Encountering Peace: My wishes for Aviv Kochavi

Perhaps the main goal of any army has to be its success in the battlefield.

By
January 16, 2019 22:06
Aviv Kochavi (C) at a ceremony marking his appointment to IDF chief of staff, January 15th, 2019

Aviv Kochavi (C) at a ceremony marking his appointment as IDF chief of staff, January 15th, 2019. (photo credit: AVSHALOM SASSONI/ MAARIV)

 
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On Tuesday, Lt.-Gen. Aviv Kochavi took over as the IDF’s new chief of staff. My first wish for him, and for us, is that he will not have to have “his war.” It is clear that his first responsibility is to make sure that the army is prepared for war and if there is a war, that the army will win with as few casualties as possible (on all sides). Prime Minister Benjamin Netanyahu and the new chief of staff, in their speeches at the ceremony for the changing of the guards, said the IDF would be stronger than ever and more deadly than ever. What a wish.

Perhaps the main goal of any army has to be its success in the battlefield. As Netanyahu said, the first goal of the IDF under Kochavi is to win the next war. That is the best tactical approach to the battlefield. But a more strategic approach, which should be the main focus of the political echelon and backed by the actions of the army should be to prevent the next war. Preventing the next war is a function of what every military person calls “building deterrence,” which essentially means making sure the enemy understands the depth of death and destruction that they will receive if they dare to take aggressive actions against us.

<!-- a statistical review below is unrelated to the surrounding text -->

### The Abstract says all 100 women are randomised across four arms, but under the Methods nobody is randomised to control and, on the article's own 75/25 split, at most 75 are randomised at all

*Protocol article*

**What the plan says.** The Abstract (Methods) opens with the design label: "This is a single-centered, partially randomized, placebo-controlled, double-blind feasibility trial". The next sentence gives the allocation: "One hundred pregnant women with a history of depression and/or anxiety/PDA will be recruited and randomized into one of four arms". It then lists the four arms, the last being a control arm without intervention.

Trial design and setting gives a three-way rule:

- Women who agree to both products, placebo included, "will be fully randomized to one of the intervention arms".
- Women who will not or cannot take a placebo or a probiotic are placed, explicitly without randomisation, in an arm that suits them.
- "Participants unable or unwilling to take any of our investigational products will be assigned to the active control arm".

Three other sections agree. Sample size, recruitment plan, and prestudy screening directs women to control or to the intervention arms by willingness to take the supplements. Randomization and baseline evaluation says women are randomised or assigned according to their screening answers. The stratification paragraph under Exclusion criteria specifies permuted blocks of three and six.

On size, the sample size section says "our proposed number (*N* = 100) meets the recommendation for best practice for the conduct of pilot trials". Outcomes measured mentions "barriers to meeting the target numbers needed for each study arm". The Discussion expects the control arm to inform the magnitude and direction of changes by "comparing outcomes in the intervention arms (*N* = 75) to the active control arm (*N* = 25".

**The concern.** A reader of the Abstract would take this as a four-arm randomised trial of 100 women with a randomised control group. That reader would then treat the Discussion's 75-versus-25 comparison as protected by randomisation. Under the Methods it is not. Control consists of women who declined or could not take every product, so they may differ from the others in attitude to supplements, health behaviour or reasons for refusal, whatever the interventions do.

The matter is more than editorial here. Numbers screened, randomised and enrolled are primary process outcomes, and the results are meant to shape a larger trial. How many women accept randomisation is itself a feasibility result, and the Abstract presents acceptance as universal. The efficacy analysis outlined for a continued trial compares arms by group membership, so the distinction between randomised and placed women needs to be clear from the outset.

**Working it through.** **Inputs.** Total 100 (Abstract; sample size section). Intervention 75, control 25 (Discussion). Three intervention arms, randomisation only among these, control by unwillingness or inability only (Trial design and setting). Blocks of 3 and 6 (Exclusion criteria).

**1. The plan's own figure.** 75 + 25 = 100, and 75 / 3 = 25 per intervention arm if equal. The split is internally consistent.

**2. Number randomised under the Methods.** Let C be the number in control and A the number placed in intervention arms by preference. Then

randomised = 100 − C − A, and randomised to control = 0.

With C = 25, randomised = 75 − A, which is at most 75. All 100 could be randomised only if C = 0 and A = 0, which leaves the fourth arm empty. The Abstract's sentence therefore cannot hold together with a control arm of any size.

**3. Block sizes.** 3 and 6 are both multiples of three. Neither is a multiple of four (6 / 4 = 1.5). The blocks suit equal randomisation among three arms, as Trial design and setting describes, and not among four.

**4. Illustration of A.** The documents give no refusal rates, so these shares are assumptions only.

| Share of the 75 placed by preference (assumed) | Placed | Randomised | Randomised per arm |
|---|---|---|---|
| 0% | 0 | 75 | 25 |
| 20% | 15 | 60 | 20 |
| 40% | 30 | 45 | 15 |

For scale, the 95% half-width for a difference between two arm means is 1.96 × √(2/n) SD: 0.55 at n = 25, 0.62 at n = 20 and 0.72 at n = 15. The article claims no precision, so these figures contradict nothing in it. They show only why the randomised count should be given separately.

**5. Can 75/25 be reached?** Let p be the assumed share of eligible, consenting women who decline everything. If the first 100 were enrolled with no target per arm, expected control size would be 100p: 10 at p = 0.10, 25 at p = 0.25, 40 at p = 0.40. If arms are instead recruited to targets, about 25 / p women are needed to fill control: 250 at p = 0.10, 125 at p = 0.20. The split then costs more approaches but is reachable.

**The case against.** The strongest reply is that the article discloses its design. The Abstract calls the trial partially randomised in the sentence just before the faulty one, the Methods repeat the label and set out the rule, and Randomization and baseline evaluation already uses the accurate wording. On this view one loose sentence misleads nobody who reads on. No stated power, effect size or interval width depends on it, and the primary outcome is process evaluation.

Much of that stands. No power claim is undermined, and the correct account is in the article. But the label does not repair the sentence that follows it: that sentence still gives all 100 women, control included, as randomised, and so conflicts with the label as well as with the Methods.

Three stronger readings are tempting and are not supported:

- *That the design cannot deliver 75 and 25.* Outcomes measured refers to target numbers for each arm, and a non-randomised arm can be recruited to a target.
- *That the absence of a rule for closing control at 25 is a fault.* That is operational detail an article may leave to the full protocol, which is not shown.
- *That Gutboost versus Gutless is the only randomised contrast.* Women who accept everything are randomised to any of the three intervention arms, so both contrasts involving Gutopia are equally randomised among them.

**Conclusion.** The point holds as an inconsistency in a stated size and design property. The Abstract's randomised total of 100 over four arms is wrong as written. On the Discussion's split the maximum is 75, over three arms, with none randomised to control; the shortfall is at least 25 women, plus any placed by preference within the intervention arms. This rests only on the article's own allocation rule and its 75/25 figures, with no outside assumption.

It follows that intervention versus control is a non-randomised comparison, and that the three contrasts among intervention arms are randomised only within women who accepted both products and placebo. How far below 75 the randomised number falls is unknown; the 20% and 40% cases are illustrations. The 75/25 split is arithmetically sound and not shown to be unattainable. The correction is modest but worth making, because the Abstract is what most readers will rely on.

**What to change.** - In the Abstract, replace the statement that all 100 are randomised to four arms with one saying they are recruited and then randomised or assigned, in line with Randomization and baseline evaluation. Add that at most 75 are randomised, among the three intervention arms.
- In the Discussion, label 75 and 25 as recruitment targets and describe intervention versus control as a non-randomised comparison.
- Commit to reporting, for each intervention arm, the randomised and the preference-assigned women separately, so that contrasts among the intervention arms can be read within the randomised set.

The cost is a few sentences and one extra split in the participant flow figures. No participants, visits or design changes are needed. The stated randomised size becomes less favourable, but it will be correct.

The other main aspect of preventing the next war is to provide what has been called in Israel a “political horizon,” meaning having a reason to hope that through moderation and diplomacy the other side can achieve more for their cause and their people than using aggression, force and violence.

The primary contact point between Palestinian civilians and officials is the Israeli army. The IDF has been known to engage in activities that at times have provided political and economic horizons. There have been senior officers who understand that as the sovereign in the occupied territories, there is a lot of power in the hands of the army not only for using “sticks,” but also for using “carrots.”

Toward the end of the Second Intifada, after experiencing years of horrific terrorist attacks inside of Israel, and after the Palestinians felt the pains of destruction as a result of Operation Defensive Shield in which the Palestinian Authority was crushed and the whole area was reoccupied by the IDF, the military launched new procedures to lesson friction at the checkpoints. A new function of “humanitarian officers” was created at the main checkpoints into Israel.

Reservist Arabic-speaking officers, usually in their 40s and 50s, were stationed to assist when the contact between the young soldiers and Palestinian civilians erupted into heightened tension and animosity. I have personally heard hundreds of stories of the sense of humiliation felt by Palestinians at Israeli checkpoints. I experienced this myself many times over many years and as recent as this week when I arranged to pick up a Palestinian work colleague outside of the Beit El checkpoint, which was closed, after being opened the day before.